Oct. 14 (Bloomberg) — When does “no” not really mean no? When politicians say it. Reporters understand that if the circumstances are right, the answer can always change.
On Thursday, NBC News’ Savannah Guthrie asked Secretary of State Hillary Clinton about the rumor du jour, that President Barack Obama might ask Clinton to swap jobs with Vice President Joe Biden. Clinton said, “I do not think it’s even in the realm of possibility and in large measure because I think Vice President Biden has done an amazingly good job.”
Of course that won’t end speculation about a Great Switcheroo, and not just because it falls short of “Shermanesque,” the standard General William Tecumseh Sherman set in 1884 when he said, “I will not accept if nominated, and will not serve if elected.”
When Bob Woodward first claimed on CNN in late 2010 that such a switch was “on the table,” I was skeptical. In a profile of Clinton I wrote for Vanity Fair this year, I doubted her denials about running for president in 2016, but thought that a switch with Biden was outlandish.
Then I heard from an old Chicago friend of Obama’s that Woodward was right. Now, with the economy worse and the president as the self-described underdog, I’d say the odds are long — but it’s definitely not impossible.
What It Takes
To understand why the idea of Clinton as Obama’s vice presidential candidate and Biden as secretary of state in a second Obama term isn’t just another far-fetched scenario cooked up by bored pundits, consider the DNA of the players.
Obama, Biden, and Clinton would not want to do this. But like most politicians, they are genetically disposed to do “what it takes,” to quote the title of Richard Ben Cramer’s seminal campaign book, which included several chapters on Biden. “What It Takes,” published nearly 20 years ago, focused on the character traits necessary to survive a grueling campaign. The concept also applies to the decisions necessary for victory.
Obama, Biden, and Clinton are on good terms with each other, and they view the stakes — a possible conservative takeover of all three branches of government — as extremely high.
If it’s clear that Democrats need to do something dramatic to avoid losing the White House, the Switcheroo will happen.
A Compelling Argument
Obama would swallow his pride and try to use wit to disarm attacks that he’s acting desperate, cynical, and weak. He would admit publicly that he needs the help of both Clintons to restore the good economic times of the 1990s. The Democrats’ message would be: “Vote for Obama if you want the Clinton economy back. Vote for Romney if you want the Bush economy back.” That’s a compelling enough argument to make an imperiled president do something he would hate — let Bill Clinton drag him over the finish line.
Biden would reluctantly agree because his consolation prize is a job he can truthfully argue he has coveted for 20 years. It would leave him less humiliated than incumbent vice presidents like Henry Wallace, whom Franklin D. Roosevelt dumped from the ticket in favor of Harry Truman in 1944, and Nelson Rockefeller, booted by Gerald Ford to make room for Bob Dole in 1976.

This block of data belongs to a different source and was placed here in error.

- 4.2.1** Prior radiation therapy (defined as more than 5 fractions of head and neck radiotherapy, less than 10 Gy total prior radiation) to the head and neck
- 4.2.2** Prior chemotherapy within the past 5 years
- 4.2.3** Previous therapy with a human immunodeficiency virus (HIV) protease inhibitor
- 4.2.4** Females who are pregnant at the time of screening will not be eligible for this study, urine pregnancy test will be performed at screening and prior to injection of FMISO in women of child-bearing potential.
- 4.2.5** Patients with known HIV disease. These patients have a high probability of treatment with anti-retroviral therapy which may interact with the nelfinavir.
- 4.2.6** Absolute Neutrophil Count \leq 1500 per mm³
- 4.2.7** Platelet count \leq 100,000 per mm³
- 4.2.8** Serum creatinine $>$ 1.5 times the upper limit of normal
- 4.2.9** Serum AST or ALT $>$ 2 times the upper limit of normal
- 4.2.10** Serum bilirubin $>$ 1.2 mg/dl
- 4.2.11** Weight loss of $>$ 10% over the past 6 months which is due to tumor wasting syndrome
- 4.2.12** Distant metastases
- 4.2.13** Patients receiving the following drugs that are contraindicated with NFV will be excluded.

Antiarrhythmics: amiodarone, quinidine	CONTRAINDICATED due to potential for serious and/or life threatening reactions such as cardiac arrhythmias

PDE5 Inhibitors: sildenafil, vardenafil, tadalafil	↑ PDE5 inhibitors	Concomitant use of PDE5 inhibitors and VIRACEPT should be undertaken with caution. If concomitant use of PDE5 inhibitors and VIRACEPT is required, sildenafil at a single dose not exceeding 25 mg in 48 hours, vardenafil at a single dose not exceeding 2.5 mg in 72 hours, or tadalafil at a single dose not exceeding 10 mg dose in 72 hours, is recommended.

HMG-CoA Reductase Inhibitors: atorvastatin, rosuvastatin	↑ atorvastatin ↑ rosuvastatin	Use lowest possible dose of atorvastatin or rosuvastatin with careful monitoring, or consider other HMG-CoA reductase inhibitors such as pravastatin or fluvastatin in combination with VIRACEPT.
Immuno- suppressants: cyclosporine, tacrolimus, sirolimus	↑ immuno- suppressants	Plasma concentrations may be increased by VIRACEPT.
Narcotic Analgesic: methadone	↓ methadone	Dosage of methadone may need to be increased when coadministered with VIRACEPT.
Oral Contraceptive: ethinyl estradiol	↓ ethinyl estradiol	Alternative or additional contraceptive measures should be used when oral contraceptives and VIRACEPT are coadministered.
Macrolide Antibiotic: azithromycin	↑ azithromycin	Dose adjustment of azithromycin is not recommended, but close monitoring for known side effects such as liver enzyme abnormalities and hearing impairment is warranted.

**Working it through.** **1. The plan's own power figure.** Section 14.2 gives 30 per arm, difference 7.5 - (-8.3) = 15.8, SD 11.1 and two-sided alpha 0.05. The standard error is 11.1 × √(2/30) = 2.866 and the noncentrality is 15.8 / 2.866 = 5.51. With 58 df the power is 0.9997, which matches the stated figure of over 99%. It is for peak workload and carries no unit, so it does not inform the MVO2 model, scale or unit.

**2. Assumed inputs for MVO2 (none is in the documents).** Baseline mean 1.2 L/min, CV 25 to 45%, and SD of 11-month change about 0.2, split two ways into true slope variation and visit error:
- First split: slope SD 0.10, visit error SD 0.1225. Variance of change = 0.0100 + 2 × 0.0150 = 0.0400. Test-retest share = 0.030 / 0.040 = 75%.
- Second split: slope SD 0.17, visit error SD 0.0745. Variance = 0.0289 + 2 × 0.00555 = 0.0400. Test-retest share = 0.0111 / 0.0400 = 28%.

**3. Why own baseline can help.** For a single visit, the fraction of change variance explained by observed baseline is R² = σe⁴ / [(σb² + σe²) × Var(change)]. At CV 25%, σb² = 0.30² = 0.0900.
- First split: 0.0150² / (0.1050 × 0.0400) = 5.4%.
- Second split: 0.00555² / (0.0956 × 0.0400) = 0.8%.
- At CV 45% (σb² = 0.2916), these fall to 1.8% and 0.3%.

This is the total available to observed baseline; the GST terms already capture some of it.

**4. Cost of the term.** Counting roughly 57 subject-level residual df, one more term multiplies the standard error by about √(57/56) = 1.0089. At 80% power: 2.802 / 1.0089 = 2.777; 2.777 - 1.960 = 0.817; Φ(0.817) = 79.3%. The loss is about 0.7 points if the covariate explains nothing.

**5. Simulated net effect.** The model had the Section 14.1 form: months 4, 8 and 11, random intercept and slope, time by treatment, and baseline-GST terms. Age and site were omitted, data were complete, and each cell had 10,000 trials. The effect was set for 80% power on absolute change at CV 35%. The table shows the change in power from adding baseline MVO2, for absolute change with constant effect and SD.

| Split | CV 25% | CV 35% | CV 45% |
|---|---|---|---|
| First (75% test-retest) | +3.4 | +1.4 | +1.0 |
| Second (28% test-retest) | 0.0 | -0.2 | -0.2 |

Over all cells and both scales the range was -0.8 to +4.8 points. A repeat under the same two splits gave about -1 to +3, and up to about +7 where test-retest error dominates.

Clinton would say yes because she is dutiful to a fault and because everyone asked to be on the ticket for the last 40 years has accepted, with the exception of Colin Powell turning down Dole in 1996 and John McCain rebuffing John Kerry in 2004 (that’s how liberal McCain was then).
Job switches of this kind are hardly unprecedented. In 1985, Ronald Reagan arranged for Treasury Secretary Donald Regan and White House Chief of Staff James Baker to swap positions. In 1992, Baker reluctantly resigned as secretary of state and returned to the White House as George H.W. Bush’s chief of staff in an unsuccessful effort to save Bush’s foundering re-election campaign. All of these guys do what it takes.
The biggest reason for a Switcheroo would be if the gender gap that has proved essential to Democrats in recent elections were suddenly to close, sending Obama (whose current approval rating is a paltry 40 percent) even further south in the polls. With white men already lost (Obama got only 41 percent of them in 2008; 9 percent in Alabama), a historic ticket with an African-American and a woman would have little downside.
The president’s more immediate political problem is with independents. We don’t know yet how much Clinton’s presence on the ticket might help with them (especially women) or with traditional Democrats. During the 2008 primaries, Clinton showed more strength than Obama among blue-collar voters in states like Pennsylvania, which is essential to the president’s re-election. (Although Biden, born in Scranton, is also popular there.)
In a larger sense, the move would lend excitement to what will inevitably be a sour and dispiriting campaign. Imagine the unemployment rate doesn’t budge and Obama goes into the Democratic National Convention in Charlotte, North Carolina, in early September trailing by six points with a mere eight weeks until Election Day. The Switcheroo may be his only shot.
Neither the Obama campaign nor anyone else I know of has done any polling on this, and even strong public support for the idea right now wouldn’t matter much to the White House. This is a decision for next summer, when the picture will be a lot clearer. In the meantime, don’t let anyone tell you it’s out of the question.
(Jonathan Alter, a Bloomberg View columnist, is the author of “The Promise: President Obama, Year One.” The opinions expressed are his own.)
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